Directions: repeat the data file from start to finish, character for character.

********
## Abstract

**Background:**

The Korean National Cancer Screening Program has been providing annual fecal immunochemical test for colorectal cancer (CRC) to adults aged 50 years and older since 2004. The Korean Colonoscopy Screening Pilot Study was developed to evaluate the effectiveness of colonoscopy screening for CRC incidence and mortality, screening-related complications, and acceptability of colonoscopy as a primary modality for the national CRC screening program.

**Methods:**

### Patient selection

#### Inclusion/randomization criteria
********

## Abstract

**Background:**

The Korean National Cancer Screening Program has been providing annual fecal immunochemical test for colorectal cancer (CRC) to adults aged 50 years and older since 2004. The Korean Colonoscopy Screening Pilot Study was developed to evaluate the effectiveness of colonoscopy screening for CRC incidence and mortality, screening-related complications, and acceptability of colonoscopy as a primary modality for the national CRC screening program.

**Methods:**

### Patient selection

#### Inclusion/randomization criteria